The primary job of an EMS provider is to save lives, not be a blue-ribbon typist. Yet many electronic systems for creating patient care reports (PCRs) require a paramedic to type information into numerous fields while simultaneously attending to patients. This can greatly diminish the quality of patient care and the accuracy of the captured data.
To free paramedics from the keyboard, forward-looking EMS companies are implementing voice technology. This hands-free approach lets EMS providers create a robust, accurate electronic PCR without interfering with what they do best: serving patients in need.
The Push to Standardize ePCRs
As hospitals started racing to implement electronic health records about a decade ago, many responders still used handwritten notes and scanned reports to submit data to receiving hospitals, state regulators and payers. After some time, there became a recognized need for national standards for electronic PCRs and three federal agencies began funding a project called the National EMS Information System (NEMSIS).
NEMSIS has three primary goals:
- Provide a standard data set for collecting PCR data.
- Implement a system for sharing that data across all states using the XML standard.
- Create a national EMS database to help improve patient safety and data quality—and to identify national trends in EMS care.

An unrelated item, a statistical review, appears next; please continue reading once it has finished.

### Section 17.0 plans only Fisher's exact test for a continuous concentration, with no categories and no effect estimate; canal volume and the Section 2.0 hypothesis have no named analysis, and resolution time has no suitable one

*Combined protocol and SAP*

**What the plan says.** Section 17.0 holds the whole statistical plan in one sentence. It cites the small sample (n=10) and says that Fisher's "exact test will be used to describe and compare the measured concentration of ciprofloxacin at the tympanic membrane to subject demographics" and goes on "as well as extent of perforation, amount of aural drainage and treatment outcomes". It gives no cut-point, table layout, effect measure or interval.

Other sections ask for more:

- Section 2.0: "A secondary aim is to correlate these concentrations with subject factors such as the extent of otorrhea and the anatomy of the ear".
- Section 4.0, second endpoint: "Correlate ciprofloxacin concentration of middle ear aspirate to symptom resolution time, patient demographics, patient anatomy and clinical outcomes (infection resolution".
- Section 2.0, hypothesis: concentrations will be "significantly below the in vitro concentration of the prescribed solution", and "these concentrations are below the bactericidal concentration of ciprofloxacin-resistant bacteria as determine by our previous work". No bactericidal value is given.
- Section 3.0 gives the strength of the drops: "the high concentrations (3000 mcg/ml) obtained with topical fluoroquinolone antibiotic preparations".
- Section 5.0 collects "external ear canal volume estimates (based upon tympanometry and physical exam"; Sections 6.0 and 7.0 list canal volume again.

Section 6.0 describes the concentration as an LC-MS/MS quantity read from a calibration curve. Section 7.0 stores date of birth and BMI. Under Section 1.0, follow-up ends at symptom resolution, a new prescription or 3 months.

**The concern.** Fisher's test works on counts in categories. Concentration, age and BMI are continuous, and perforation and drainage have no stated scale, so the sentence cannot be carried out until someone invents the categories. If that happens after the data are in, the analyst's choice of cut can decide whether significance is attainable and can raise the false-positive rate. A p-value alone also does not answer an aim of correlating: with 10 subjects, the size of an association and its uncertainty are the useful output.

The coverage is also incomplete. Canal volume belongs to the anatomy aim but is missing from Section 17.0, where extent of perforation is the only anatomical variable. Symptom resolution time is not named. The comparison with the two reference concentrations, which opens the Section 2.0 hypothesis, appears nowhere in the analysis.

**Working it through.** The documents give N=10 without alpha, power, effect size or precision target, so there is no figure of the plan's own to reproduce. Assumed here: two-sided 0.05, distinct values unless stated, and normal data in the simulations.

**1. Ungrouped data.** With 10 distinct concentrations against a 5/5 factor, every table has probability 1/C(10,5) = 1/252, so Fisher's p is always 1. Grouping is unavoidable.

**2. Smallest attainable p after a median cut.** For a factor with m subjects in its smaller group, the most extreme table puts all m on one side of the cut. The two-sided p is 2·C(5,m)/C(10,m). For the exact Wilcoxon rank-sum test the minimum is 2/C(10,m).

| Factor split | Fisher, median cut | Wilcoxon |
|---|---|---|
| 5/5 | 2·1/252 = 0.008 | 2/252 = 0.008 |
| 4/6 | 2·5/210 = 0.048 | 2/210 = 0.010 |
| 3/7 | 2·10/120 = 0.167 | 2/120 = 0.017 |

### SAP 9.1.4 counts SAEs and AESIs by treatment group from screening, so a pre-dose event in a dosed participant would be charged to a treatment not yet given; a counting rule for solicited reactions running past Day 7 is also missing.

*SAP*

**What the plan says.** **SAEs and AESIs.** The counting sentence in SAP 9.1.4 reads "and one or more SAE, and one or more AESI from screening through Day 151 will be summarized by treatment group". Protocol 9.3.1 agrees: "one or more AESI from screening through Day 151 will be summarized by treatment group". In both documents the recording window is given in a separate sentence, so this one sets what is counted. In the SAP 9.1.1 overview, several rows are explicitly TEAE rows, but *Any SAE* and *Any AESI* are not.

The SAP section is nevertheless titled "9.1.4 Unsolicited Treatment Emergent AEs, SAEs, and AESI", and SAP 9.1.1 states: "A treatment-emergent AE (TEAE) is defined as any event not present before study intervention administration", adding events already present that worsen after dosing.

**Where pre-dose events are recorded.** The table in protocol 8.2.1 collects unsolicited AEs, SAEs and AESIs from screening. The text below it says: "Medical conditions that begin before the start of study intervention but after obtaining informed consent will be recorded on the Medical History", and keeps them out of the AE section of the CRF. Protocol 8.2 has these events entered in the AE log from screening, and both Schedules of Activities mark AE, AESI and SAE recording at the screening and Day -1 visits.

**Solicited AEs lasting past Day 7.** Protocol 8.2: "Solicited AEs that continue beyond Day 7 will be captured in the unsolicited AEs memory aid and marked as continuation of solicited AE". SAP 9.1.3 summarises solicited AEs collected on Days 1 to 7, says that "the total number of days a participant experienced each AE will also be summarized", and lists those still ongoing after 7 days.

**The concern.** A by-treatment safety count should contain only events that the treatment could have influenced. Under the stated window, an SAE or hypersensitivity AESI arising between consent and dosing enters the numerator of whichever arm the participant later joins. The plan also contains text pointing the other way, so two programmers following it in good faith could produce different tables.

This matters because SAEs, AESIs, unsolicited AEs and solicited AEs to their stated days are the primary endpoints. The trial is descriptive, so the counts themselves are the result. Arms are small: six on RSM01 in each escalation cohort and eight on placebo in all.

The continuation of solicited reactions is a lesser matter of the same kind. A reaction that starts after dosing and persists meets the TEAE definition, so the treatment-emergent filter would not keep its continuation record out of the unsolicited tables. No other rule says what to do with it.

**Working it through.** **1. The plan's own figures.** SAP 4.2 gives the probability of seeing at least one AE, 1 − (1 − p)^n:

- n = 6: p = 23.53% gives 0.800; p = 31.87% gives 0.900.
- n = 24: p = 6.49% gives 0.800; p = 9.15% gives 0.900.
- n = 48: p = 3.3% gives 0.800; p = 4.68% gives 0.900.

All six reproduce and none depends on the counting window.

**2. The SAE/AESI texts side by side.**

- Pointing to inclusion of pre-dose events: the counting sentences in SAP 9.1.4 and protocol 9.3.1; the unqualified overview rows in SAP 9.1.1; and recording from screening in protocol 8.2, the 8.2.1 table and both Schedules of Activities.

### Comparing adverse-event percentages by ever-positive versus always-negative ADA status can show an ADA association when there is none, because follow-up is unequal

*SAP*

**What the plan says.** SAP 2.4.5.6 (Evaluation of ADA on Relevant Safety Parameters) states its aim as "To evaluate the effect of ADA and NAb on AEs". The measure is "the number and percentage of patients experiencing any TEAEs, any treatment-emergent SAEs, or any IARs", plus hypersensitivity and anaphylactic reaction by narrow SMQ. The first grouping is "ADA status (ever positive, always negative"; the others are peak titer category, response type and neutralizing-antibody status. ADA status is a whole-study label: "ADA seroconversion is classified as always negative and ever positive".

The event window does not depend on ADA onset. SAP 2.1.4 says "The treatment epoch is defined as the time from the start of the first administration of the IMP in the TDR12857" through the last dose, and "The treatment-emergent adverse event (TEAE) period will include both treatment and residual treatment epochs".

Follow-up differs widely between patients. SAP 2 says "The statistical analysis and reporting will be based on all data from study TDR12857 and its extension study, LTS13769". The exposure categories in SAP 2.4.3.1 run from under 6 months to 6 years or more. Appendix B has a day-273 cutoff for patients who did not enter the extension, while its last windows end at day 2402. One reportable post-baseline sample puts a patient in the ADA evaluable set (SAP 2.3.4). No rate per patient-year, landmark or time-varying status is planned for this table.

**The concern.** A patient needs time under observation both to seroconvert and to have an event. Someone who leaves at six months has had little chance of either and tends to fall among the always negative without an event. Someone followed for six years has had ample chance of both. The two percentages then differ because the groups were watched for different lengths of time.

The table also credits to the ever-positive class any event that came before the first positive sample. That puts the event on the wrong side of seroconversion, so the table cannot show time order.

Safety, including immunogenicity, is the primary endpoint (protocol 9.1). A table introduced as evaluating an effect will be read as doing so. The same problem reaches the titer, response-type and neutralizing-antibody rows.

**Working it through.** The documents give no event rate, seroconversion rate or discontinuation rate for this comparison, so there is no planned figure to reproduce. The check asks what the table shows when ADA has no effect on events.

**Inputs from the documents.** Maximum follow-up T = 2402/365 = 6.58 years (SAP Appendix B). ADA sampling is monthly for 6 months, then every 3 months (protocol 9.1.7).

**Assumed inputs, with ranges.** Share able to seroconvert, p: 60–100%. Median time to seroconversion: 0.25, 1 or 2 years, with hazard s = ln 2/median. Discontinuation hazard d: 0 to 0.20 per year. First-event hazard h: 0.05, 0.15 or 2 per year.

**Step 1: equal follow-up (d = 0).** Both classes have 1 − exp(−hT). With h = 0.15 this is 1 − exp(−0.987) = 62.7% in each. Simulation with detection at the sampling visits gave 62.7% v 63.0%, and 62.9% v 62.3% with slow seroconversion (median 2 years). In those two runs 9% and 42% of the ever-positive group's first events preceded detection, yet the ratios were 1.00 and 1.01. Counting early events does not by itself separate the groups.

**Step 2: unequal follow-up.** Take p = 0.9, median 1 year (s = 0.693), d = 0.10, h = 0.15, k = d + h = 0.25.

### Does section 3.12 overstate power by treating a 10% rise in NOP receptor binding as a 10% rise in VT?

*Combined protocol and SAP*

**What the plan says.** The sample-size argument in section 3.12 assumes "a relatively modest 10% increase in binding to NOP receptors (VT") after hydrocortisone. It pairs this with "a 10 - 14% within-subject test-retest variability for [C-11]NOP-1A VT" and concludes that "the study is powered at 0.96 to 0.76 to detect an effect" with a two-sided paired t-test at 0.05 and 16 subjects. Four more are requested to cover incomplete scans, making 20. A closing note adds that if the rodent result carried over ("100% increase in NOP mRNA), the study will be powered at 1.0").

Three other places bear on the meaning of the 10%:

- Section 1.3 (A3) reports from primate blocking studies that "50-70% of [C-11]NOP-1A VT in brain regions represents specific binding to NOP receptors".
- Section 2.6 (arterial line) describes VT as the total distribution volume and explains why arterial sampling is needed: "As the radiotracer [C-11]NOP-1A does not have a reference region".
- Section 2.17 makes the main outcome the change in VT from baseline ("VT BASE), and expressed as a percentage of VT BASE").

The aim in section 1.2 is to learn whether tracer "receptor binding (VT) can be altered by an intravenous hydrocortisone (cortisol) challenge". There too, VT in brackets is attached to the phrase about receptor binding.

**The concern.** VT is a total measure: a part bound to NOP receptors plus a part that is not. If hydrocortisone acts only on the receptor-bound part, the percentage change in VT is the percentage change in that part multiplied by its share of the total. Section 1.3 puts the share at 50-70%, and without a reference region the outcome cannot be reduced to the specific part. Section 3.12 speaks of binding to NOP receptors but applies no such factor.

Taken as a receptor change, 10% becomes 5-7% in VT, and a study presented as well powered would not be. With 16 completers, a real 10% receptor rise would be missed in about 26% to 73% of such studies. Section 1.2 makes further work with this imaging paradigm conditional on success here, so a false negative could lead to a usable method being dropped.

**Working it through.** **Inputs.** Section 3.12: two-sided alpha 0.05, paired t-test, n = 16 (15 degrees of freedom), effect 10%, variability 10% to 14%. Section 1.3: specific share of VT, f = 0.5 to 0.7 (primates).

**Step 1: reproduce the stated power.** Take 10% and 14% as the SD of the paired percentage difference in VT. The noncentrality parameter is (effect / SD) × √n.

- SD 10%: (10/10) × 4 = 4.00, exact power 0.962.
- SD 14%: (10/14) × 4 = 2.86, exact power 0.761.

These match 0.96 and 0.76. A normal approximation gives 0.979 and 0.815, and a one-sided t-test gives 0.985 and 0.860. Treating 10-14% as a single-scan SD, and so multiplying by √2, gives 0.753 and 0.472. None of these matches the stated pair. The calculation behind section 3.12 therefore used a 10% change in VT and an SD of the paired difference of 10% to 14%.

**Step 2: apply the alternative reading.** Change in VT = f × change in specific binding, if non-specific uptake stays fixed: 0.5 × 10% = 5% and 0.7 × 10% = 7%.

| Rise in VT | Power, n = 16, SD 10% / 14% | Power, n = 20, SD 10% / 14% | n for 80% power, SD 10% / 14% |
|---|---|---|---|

NEMSIS has received broad support from the major players in EMS, including the American Ambulance Association and the National Association of Emergency Medical Technicians.
The NEMSIS project has made steady progress, but much work remains. About one-quarter of states don’t have an electronic system in place, and many that do are still trying to improve data capture and ensure that electronic PCRs are both timely and complete.
Incomplete Reporting: A Patient Care Issue and More
Since EMS professionals are often involved in life-or-death situations, it has historically been difficult to get prompt, comprehensive PCRs from the field. Understandably, most paramedics take care of patients first, then try to recapture the details of an encounter later—sometimes many hours later. This can often lead to omissions or delays in documentation, which can cause wide-ranging problems.
The first problem, of course, is that gaps in the PCR could cause repercussions in regard to a patient’s treatment plan. Additionally, financial and legal issues can also arise.
In the world of medical reimbursement, organizations are paid based on the level of service required and the care that was actually provided; organizations must have complete documentation to support the claims. Any omissions in the PCR documentation have a direct impact on an EMS company’s bottom line, and the financial hit is not always immediate. Insurance auditors can come knocking years down the road, recouping money for services not documented or insufficiently documented—and potentially levying sizeable fines.
Unless paramedics can document precisely why they offered a service or medication, they also leave EMS companies vulnerable to litigation. Thorough documentation goes a long way toward reducing legal exposure.
Since the full and complete document is crucial to the EMS industry, it’s important to give EMS professionals tools that let them either capture patient care events in real-time or do a recap immediately after an encounter.
Reshaping EMS Workflow
Here’s an example of how voice technology could improve EMS workflow: A paramedic equipped with a current keyboard-based electronic PCR responds to a call from a possible stroke victim. This is clearly not a time to juggle patient care and typing, so the paramedic waits until the end of the transport to enter a report recreated from memory and a few handwritten notes.